Episcopal Diocese of Maryland
228th Annual Convention
May 4-5, 2012
Bishop Claggett Conference Ceter, Bckeystown, MD
The Episcopal Diocese of Maryland
The Episcopal Church, USA
The Episcopal Book of Common Prayer,
St. Paul’s Parish is a member of the Episcopal Diocese of Maryland, which has its offices in Baltimore. The Diocese of Maryland is part of the Episcopal Church USA which is part of the Anglican Communion, a world-wide affiliation of Christian churches. There is no single “Anglican Church” with universal juridical authority, since each national or regional church has full autonomy.
The local Episcopal “Mother Church” of Frederick County is All Saints, in the City of Frederick. Not far from Point of Rocks is the diocesan conference facility, the Bishop Claggett Conference Center, at Buckeystown. And right adjacent to Claggett is the new continuing care retirement community, Buckingham’s Choice, sponsored by Episcopal Ministries to the Aging, Inc.
The Episcopal Church in Maryland is as old as the first English settlements on the shores of the Chesapeake Bay in the 1630s. Beginning in 1692 the British government formally established the Church of England by requiring all householders to pay an annual church tax for the support of church buildings and the clergy. This was ended in 1776, but beginning in 1781 concerned laymen and clergy formed “The Protestant Episcopal Church” and elected Thomas Claggett as the first bishop to be consecrated in America.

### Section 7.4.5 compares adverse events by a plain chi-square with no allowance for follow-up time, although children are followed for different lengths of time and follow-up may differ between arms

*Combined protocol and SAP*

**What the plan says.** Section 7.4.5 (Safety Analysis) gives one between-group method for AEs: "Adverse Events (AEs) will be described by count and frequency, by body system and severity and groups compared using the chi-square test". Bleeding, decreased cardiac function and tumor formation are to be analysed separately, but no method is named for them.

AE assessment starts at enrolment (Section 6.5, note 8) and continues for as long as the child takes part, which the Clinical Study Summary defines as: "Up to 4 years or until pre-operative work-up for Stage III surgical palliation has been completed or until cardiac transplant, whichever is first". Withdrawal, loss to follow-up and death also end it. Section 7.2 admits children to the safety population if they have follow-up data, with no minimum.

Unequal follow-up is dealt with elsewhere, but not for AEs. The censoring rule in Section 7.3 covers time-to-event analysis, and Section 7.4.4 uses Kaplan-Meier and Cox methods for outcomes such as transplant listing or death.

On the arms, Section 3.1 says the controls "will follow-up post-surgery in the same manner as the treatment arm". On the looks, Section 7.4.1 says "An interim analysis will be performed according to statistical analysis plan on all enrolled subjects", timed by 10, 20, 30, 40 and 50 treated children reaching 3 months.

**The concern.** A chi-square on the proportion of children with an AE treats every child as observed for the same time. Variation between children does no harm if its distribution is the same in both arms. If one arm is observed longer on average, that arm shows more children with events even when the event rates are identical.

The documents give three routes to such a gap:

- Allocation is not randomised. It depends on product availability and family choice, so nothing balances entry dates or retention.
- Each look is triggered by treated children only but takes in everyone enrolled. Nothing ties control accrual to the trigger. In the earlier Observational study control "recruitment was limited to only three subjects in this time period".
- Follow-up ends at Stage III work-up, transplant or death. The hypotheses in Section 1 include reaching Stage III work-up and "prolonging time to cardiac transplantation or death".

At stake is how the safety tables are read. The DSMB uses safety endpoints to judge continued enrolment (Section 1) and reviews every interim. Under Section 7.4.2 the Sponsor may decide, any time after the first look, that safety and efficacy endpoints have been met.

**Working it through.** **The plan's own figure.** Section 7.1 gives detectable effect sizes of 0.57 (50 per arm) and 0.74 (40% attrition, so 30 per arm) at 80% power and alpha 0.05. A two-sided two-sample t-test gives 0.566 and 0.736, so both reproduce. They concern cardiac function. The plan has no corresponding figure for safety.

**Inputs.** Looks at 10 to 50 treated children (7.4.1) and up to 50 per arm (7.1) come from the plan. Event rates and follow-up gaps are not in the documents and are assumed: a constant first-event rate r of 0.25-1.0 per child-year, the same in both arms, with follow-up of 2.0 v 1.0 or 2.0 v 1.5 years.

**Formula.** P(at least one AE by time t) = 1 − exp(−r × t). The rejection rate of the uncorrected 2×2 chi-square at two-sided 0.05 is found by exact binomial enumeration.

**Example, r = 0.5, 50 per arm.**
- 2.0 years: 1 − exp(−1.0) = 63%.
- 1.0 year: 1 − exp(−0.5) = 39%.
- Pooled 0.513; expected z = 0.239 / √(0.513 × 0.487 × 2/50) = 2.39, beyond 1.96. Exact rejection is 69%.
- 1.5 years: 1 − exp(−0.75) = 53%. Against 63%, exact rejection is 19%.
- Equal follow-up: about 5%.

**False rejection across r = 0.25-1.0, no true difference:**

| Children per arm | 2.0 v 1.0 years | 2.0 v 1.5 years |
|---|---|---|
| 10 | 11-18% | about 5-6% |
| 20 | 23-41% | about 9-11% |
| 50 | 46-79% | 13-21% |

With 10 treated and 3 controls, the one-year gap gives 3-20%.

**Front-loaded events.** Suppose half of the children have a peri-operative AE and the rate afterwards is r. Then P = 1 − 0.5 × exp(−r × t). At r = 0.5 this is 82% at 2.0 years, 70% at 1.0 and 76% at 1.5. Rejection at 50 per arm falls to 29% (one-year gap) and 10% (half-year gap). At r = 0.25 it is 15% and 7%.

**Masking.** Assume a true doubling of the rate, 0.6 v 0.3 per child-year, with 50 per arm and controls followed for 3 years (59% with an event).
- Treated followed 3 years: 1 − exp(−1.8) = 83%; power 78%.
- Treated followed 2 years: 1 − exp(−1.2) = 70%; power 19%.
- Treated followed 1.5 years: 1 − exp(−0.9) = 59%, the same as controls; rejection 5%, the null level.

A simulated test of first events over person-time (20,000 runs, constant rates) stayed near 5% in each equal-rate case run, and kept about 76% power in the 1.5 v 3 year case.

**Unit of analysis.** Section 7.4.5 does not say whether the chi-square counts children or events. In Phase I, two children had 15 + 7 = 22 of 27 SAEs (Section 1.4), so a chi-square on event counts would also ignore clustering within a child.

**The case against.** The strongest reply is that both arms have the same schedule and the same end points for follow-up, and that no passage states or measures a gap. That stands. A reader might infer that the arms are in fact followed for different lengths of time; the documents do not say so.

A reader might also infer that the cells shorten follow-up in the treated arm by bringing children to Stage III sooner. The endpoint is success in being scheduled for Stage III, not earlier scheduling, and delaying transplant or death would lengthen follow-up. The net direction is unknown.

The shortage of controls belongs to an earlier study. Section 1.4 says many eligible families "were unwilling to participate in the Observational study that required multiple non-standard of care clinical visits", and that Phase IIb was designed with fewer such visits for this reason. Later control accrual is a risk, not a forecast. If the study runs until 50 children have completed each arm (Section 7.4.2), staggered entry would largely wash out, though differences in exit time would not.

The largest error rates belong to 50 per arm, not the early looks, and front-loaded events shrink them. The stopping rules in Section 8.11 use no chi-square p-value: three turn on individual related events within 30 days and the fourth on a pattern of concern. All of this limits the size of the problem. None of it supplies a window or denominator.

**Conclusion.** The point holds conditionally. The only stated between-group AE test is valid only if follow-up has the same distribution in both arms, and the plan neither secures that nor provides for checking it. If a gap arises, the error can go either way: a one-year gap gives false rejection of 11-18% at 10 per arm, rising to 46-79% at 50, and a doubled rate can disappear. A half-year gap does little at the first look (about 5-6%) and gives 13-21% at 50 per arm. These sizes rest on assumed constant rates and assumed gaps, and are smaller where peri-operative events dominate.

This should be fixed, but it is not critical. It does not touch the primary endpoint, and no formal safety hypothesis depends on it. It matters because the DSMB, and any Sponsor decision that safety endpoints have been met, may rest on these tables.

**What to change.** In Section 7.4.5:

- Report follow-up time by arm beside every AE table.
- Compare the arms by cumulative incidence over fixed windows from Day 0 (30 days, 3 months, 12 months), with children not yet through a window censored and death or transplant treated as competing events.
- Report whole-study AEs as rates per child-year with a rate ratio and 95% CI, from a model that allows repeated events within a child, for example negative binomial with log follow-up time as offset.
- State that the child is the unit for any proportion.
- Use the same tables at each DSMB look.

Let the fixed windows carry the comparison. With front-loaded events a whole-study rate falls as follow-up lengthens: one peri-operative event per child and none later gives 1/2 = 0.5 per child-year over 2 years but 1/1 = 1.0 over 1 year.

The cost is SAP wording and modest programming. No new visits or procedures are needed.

In 1868, the counties of Maryland’s Eastern Shore became the Diocese of Easton. In 1895 the Diocese of Maryland was further divided; the District of Columbia and Montgomery, Prince George’s, Charles and St. Mary’s counties became the Diocese of Washington.
In the 1979 Book of Common Prayer, as in the New Testament, Baptism is the complete rite of entrance into the life of the Christian community, including both water as a sign of repentance and prayer for the gift of the Holy Spirit; that is, every baptized person, of whatever age, is a communicant member of the Church. The norm is adult baptism, although infants and young children may be baptized if parents and other sponsors make the baptismal vows on behalf of the child. In this case, the sponsors are expected to undertake the same process of preparation as they would if they themselves were to be baptized.
The sacrament of Confirmation, prayer for the empowering of the Holy Spirit with the laying on of hands by the bishop, is an act of reaffirmation of baptismal vows. It is an appropriate act of faith when an individual wishes publicly to renew his or her baptismal vows, such as upon beginning a new ministry or stage of life, or upon becoming a member of the Episcopal Church.
Please contact the Priest-in-Charge if you are considering asking for Baptism or Confirmation. It is their responsibility to see that each candidate is spiritually ready and has had adequate preparation. Various options for preparation are available. The orders for Baptism or Confirmation can be found in the Book of Common Prayer, pages 298-314, and pages 412-419. They are also available online at: http://justus.anglican.org/resources/bcp/formatted_1979.htm